- First, it causes UI payroll tax revenues to climb more slowly than wages. This doesn’t make any sense when weekly UI benefits are climbing roughly in line with wage growth. In the long run, the effect of the adverse trend in tax revenues is to starve the system of revenues unless state legislatures increase the tax rate on earnings below the cap. But until they raise that tax rate, the effect of the low cap is to push state UI systems toward very low trust fund balances. This, I think, is very unhealthy for insurance protection in recessions. State legislatures facing low trust fund balances are tempted to hold down weekly benefits or tighten eligibility requirements in the middle of a recession, which is not a sensible thing to do.
- Second, by maintaining low taxable wage caps, state UI systems tend to boost the tax rate applied to the low earnings amounts that are subject to the tax. The UI tax thus becomes the equivalent of a rising poll tax on new employment. Any job created in a year, except a job paid the very lowest wage rates, will cause employers to pay the maximum UI tax for the new job. Simple economic theory suggests the incentive created by a high tax rate imposed on a low taxable wage base is to discourage job creation while encouraging employers to add to the hours of their current employees. In states with a very low tax base, the UI tax becomes a tax penalty on job creation, at least in the short- and intermediate-runs.
In sum, the UI tax is regressive and growing more regressive each decade. The regressivity seems unfair, whatever adverse incentives are created by the tax. Second, the regressivity is caused by the very low and very slowly rising tax cap. This feature of the tax causes two other problems for the system. It slows the growth of UI tax revenue in comparison to wages given the fact that nominal wages have been rising 2½% to 4% a year for the past few decades. This in turn hurts UI trust fund balances, which reduces the insurance protection offered by UI in recessions. And finally, it pushes state legislatures to impose high taxes on a narrow tax base in order to finance benefits. This has undesirable incentive effects, because it discourages job creation in comparison with a tax that imposes lower tax rates on a larger tax base.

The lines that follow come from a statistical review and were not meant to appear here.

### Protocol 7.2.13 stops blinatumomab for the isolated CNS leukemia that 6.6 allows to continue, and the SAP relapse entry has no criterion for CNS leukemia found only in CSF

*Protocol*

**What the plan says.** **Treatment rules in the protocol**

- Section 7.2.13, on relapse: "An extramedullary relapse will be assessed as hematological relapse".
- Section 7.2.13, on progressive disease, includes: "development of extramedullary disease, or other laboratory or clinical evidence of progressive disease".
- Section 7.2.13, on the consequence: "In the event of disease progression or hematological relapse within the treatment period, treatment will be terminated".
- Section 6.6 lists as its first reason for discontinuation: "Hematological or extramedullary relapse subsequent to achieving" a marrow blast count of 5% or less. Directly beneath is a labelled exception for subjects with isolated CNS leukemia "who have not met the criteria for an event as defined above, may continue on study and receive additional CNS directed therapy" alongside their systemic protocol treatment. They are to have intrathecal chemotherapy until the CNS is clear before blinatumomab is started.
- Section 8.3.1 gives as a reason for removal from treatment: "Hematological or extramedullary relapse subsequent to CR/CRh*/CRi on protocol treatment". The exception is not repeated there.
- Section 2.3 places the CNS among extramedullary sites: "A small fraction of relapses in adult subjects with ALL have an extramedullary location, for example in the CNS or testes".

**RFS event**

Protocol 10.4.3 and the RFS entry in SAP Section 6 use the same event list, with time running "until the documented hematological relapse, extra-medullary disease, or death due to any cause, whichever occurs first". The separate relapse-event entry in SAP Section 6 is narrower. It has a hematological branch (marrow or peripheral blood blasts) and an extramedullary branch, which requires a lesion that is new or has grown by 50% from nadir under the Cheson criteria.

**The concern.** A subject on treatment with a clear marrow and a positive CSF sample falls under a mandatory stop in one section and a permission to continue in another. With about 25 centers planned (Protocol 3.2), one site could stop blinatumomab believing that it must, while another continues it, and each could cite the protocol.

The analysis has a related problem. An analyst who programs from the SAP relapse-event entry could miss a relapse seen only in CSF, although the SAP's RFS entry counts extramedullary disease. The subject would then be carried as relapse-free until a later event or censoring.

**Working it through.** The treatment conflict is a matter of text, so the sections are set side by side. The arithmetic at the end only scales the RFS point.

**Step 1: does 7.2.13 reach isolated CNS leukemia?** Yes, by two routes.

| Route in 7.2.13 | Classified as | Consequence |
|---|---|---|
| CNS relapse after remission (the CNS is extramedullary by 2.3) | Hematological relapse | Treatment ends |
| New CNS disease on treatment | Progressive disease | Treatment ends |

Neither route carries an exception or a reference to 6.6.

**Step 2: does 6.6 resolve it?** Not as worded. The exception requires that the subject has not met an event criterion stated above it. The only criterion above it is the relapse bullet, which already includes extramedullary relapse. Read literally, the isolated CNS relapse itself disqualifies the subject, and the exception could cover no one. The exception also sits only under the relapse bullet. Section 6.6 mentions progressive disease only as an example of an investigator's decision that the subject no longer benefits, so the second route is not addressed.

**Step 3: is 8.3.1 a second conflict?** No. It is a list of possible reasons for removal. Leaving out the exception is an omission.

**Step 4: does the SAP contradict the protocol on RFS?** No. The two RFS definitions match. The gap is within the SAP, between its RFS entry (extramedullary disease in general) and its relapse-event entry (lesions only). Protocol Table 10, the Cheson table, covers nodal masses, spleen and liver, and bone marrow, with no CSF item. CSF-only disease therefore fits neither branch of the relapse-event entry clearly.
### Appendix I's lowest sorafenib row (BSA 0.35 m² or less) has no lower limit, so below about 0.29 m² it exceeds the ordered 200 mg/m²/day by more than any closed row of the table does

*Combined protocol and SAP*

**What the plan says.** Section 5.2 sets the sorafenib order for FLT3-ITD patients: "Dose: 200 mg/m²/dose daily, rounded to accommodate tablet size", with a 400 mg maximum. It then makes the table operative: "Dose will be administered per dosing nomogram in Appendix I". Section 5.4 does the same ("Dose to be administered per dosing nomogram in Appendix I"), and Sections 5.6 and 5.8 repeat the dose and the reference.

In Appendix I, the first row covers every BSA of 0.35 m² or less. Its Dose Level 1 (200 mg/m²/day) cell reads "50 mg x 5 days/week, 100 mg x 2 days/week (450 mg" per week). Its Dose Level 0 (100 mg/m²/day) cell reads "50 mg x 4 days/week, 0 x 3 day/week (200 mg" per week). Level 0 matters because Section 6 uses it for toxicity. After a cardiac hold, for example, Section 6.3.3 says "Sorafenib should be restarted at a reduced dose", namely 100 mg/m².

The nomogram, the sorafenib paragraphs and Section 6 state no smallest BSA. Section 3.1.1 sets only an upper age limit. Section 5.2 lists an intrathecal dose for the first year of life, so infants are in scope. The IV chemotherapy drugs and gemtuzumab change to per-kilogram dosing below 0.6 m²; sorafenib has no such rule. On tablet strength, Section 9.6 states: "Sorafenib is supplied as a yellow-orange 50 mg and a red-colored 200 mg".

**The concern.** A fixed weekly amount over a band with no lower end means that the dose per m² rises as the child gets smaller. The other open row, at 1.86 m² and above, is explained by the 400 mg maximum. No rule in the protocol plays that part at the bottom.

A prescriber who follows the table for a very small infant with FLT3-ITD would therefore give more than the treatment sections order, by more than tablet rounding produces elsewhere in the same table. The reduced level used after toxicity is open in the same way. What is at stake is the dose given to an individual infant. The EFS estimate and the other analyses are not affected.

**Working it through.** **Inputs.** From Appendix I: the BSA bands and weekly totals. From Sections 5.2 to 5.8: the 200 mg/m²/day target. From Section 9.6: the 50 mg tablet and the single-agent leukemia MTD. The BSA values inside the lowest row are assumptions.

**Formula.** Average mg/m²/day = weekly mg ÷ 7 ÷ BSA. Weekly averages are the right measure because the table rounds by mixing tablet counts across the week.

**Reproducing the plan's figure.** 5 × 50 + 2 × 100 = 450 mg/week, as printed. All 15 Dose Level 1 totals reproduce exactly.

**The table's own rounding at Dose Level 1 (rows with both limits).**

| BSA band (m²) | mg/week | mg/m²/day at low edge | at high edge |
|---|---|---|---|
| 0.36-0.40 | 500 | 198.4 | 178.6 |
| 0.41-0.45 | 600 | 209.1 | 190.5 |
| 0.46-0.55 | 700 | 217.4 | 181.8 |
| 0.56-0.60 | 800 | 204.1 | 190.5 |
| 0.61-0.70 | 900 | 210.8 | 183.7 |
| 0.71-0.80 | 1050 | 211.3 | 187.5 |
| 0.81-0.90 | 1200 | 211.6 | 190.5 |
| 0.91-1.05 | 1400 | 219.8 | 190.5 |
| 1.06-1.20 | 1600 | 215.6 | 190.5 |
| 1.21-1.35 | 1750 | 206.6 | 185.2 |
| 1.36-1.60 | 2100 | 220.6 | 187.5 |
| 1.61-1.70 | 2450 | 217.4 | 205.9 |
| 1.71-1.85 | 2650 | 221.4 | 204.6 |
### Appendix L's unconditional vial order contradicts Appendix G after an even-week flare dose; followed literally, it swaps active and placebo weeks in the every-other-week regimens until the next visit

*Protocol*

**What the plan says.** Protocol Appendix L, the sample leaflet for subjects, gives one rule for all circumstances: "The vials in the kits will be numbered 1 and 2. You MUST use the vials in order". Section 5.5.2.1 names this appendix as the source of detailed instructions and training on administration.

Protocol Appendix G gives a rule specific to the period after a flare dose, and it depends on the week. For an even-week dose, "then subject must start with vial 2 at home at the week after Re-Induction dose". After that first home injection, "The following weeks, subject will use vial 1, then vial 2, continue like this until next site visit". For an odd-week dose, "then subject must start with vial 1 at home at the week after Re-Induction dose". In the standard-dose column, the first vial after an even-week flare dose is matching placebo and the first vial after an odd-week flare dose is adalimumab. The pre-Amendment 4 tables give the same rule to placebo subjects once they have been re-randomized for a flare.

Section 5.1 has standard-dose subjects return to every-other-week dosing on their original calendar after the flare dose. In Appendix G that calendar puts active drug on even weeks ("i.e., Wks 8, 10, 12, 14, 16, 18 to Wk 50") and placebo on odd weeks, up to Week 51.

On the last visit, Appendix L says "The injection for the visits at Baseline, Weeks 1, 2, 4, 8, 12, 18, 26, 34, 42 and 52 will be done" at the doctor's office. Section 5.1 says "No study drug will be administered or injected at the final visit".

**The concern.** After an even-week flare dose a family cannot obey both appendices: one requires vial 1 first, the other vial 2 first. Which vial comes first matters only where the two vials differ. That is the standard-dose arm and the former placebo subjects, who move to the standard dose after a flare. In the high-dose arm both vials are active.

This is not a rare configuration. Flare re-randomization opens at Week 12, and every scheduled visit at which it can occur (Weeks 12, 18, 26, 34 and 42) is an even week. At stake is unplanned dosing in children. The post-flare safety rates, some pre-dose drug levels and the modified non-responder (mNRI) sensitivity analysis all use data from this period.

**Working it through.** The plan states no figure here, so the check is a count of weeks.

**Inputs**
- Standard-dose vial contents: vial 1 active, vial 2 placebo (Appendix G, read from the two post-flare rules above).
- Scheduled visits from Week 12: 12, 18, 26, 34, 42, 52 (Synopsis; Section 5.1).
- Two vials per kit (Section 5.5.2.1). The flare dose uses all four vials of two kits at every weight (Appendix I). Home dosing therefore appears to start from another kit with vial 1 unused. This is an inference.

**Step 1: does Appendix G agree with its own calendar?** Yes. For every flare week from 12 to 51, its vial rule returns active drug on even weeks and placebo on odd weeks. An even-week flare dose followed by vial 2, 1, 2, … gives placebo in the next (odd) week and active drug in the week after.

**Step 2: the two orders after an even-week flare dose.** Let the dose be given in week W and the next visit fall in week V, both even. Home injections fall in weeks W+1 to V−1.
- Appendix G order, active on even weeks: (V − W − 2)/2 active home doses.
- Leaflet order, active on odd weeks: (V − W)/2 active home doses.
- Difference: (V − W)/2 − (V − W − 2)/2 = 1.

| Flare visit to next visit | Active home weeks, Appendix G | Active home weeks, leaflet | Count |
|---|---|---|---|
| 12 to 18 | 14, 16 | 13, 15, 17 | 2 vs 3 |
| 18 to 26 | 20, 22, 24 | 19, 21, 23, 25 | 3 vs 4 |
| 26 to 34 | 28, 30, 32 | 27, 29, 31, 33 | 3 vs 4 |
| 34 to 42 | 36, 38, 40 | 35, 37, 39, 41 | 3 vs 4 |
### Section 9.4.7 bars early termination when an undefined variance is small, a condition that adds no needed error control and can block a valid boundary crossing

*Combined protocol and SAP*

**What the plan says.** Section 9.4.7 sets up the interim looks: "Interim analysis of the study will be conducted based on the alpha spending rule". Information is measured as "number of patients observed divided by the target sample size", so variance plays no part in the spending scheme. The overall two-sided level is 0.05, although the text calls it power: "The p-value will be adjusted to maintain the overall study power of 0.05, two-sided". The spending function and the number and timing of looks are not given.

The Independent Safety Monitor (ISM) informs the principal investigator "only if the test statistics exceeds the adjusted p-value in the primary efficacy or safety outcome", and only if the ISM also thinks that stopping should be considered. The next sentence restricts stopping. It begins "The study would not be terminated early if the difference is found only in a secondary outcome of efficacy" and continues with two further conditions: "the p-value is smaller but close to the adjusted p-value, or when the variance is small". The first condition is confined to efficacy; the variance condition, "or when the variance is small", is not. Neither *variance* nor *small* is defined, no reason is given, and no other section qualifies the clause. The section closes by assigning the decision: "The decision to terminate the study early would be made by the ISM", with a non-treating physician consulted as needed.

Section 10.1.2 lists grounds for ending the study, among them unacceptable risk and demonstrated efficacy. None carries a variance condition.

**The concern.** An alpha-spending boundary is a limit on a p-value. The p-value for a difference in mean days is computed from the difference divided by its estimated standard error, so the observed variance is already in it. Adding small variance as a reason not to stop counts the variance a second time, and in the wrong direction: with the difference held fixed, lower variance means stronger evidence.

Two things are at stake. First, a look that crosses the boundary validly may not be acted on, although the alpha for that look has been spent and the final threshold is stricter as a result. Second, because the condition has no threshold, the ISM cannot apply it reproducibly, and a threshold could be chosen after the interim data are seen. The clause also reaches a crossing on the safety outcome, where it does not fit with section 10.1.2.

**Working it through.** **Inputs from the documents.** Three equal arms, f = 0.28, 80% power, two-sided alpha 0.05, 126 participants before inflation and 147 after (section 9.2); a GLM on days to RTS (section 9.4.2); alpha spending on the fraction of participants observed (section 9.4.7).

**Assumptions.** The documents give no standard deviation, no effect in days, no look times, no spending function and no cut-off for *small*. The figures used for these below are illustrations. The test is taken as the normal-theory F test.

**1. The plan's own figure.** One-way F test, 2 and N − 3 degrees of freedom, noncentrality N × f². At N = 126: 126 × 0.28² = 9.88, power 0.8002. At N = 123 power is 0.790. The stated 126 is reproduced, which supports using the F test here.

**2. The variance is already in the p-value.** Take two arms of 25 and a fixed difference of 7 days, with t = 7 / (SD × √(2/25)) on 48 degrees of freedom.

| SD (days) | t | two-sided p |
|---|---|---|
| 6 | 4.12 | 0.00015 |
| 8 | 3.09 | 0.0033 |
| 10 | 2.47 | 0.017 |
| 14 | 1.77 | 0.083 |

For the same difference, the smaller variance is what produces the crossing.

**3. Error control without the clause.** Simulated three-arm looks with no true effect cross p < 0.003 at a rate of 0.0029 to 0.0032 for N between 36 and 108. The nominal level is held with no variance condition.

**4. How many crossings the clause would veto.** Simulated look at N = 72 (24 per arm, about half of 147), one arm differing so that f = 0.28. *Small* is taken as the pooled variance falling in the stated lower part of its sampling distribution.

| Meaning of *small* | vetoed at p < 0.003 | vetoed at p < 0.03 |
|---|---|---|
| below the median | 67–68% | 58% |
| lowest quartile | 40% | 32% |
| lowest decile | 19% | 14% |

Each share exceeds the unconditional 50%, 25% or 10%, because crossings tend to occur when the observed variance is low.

My policy proposal to remedy the problem is simple. The federal government should raise its own UI taxable wage base from $7,000 to one-half the wage base for Social Security, bringing it up to about $53,000 a year. It should then automatically raise the wage base every year in line with the percentage increase in the Social Security wage base. At the same time, it should require states to have a wage base that is no lower than the federal UI wage base.
It might seem astonishing from the perspective of 2010, but when UI and Social Security were created in the mid-1930s, both programs had the same taxable wage base. An overwhelming percentage of the 1930s workforce had annual wages that were below the UI and Social Security taxable wage cap. Compared with that era, my suggestion is quite modest. I am not asking that the wage bases for UI and Social Security be made the same. I only ask that the UI wage base be brought up to one-half the Social Security taxable earnings cap. This is a modest proposal, but it is a very sensible one, I think.